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Hyperthermia Treatment

Texas Oncology’s radiation oncologists use advanced treatment planning systems and technology tools in the fight against radiation-resistant and recurrent cancer. One of the more specialized tools available is called hyperthermia treatment, which attacks tumors with the additive effects of precisely delivered therapeutic heat.

Heat and Cancer Cells

Researchers have found that elevated temperatures within malignant tumors can disrupt and destroy a cancer cell’s ability to repair DNA damage from radiation. As the cancer cells try to reproduce, they die, and the tumor shrinks. Normal cells recover without long-term damage. Hyperthermia therapy uses heat applied directly to the cells to destroy cancer cells or make them more sensitive to enhance the effects of more conventional treatments, such as chemotherapy and radiation.

Hyperthermia works by a multitude of mechanisms, including:

  • Disabling the intracellular DNA repair enzymes that allow the cancer to withstand radiation damage.
  • Causing the cells to release heat shock proteins, thus stimulating the immune system to fight the cancer.
  • Causing more favorable disruptions in tissue blood flow to allow radiation and/or chemotherapy to work more effectively.

Administration of Hyperthermia

Hyperthermia therapy is administered by the Pyrexar-500, a powerful microwave system that delivers heat energy directly into the cancerous tumor at temperatures between 104-113 degrees Fahrenheit. This treatment destroys malignant tumor cells while minimizing damage to the surrounding healthy tissue. When used as part of a combined treatment regimen, hyperthermia improves the effectiveness of other cancer treatments, such as radiation and chemotherapy.

Hyperthermia therapy can be delivered locally or regionally.

  • Local hyperthermia: Heat is applied to a small area or directly to a tumor through microwaves, radiofrequency, and ultrasound. For external treatment, applicators are placed on, or inside, the patient in the appropriate target area and the tumor is heated through the energy source. For tumors located deep inside the body, such as the prostate, heat is delivered to the tumors through probes placed in the specified area.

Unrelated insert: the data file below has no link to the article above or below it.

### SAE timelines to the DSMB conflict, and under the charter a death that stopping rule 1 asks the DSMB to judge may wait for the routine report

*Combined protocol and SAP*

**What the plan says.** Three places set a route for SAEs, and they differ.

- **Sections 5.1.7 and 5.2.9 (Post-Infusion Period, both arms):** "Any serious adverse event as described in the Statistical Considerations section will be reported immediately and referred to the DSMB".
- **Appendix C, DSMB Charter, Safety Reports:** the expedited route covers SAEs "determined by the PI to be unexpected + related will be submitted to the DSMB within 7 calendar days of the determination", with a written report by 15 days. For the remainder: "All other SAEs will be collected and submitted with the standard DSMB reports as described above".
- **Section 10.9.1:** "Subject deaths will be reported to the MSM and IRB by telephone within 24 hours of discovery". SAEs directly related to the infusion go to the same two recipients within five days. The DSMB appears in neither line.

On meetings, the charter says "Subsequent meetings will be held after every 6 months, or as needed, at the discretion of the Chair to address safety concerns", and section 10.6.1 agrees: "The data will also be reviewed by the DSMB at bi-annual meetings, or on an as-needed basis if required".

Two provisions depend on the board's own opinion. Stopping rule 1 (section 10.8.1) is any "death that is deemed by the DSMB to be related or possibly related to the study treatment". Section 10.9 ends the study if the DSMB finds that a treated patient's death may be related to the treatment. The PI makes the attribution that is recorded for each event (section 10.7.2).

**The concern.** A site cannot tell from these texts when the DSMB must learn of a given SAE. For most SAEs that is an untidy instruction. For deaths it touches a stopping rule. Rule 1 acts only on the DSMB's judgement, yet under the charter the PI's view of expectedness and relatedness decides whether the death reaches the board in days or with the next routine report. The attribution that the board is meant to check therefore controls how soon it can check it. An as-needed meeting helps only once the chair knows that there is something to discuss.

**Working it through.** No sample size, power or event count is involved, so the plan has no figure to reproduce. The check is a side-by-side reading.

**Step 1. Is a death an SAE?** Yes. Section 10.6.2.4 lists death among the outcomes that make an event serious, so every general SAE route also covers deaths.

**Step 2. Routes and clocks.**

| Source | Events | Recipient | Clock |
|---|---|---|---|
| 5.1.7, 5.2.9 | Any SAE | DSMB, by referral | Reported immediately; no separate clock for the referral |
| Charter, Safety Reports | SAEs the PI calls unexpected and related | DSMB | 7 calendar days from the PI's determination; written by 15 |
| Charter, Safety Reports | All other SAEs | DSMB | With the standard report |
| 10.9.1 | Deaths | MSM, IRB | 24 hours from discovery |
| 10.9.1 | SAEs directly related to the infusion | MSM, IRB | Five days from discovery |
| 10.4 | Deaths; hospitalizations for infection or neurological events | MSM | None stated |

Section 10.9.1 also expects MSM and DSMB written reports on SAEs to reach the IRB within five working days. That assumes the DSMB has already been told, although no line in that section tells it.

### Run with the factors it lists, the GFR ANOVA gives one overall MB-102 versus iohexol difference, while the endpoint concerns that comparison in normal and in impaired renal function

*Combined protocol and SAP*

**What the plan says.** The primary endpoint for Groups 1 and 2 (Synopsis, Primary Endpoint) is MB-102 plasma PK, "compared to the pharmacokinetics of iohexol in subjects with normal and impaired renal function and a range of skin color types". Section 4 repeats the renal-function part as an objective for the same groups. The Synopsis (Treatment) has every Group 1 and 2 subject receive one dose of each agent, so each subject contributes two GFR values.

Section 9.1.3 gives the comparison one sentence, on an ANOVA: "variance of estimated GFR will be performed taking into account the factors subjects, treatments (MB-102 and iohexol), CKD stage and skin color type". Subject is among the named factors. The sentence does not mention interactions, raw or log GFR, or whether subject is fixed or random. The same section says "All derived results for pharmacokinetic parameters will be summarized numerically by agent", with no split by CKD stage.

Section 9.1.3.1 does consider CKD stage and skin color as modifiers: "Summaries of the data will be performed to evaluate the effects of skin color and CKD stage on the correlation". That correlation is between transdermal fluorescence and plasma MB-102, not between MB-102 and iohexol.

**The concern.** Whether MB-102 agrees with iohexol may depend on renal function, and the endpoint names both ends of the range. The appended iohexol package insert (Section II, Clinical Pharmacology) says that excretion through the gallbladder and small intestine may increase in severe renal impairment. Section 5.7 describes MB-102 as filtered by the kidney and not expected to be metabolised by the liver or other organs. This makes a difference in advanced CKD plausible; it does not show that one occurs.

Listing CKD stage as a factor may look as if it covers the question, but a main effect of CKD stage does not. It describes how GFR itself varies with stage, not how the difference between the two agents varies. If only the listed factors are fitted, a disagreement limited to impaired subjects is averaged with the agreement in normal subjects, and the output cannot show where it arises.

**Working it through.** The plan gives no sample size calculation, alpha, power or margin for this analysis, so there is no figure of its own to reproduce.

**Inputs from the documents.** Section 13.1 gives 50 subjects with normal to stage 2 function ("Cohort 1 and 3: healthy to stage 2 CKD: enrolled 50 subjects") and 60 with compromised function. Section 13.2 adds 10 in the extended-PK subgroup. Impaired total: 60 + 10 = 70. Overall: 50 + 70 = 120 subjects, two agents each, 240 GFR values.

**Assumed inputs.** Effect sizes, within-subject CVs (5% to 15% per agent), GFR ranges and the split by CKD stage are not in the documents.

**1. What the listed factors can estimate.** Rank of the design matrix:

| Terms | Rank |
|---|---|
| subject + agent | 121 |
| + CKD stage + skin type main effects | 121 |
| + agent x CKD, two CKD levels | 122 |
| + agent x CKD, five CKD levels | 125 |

• Regional hyperthermia: Heat is applied to a large area, such as a body cavity, organ, or limb, which is targeted and treated using microwave or radiofrequency energy. This raises the temperature in the area, which may be “seeded” with tumor cells.

Hyperthermia treatment technology has been approved by the U.S. Food and Drug Administration to treat malignant tumors on the surface of the body (superficial) or deep in the body (interstitial). Hyperthermia is used for cancers of the skin such as melanoma and squamous and basal cell carcinomas, which may have recurred after conventional treatment. In addition, it is used for select cancers of the rectum, prostate, and cervix. It is covered by most insurances and Medicare.

 Sources: American Cancer Society, National Cancer Institute, National Center for Biotechnology Information, and Pyrexar Medical

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